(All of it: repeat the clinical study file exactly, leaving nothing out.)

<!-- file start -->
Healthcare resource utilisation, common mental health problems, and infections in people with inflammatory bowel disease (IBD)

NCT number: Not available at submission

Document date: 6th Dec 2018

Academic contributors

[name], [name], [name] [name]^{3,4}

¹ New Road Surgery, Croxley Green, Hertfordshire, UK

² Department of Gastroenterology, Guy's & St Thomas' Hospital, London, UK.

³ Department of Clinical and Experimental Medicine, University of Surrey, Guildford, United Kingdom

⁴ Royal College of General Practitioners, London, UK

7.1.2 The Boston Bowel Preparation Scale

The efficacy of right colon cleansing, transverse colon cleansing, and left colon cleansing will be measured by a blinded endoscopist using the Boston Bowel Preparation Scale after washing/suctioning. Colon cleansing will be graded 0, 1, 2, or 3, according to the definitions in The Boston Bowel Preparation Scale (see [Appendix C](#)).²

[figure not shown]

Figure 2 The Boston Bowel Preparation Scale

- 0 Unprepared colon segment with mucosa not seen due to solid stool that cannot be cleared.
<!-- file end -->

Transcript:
Healthcare resource utilisation, common mental health problems, and infections in people with inflammatory bowel disease (IBD)

NCT number: Not available at submission

Document date: 6th Dec 2018

Academic contributors

[name], [name], [name] [name]^{3,4}

¹ New Road Surgery, Croxley Green, Hertfordshire, UK

² Department of Gastroenterology, Guy's & St Thomas' Hospital, London, UK.

³ Department of Clinical and Experimental Medicine, University of Surrey, Guildford, United Kingdom

⁴ Royal College of General Practitioners, London, UK

7.1.2 The Boston Bowel Preparation Scale

The efficacy of right colon cleansing, transverse colon cleansing, and left colon cleansing will be measured by a blinded endoscopist using the Boston Bowel Preparation Scale after washing/suctioning. Colon cleansing will be graded 0, 1, 2, or 3, according to the definitions in The Boston Bowel Preparation Scale (see [Appendix C](#)).²

[figure not shown]

Figure 2 The Boston Bowel Preparation Scale

- 0 Unprepared colon segment with mucosa not seen due to solid stool that cannot be cleared.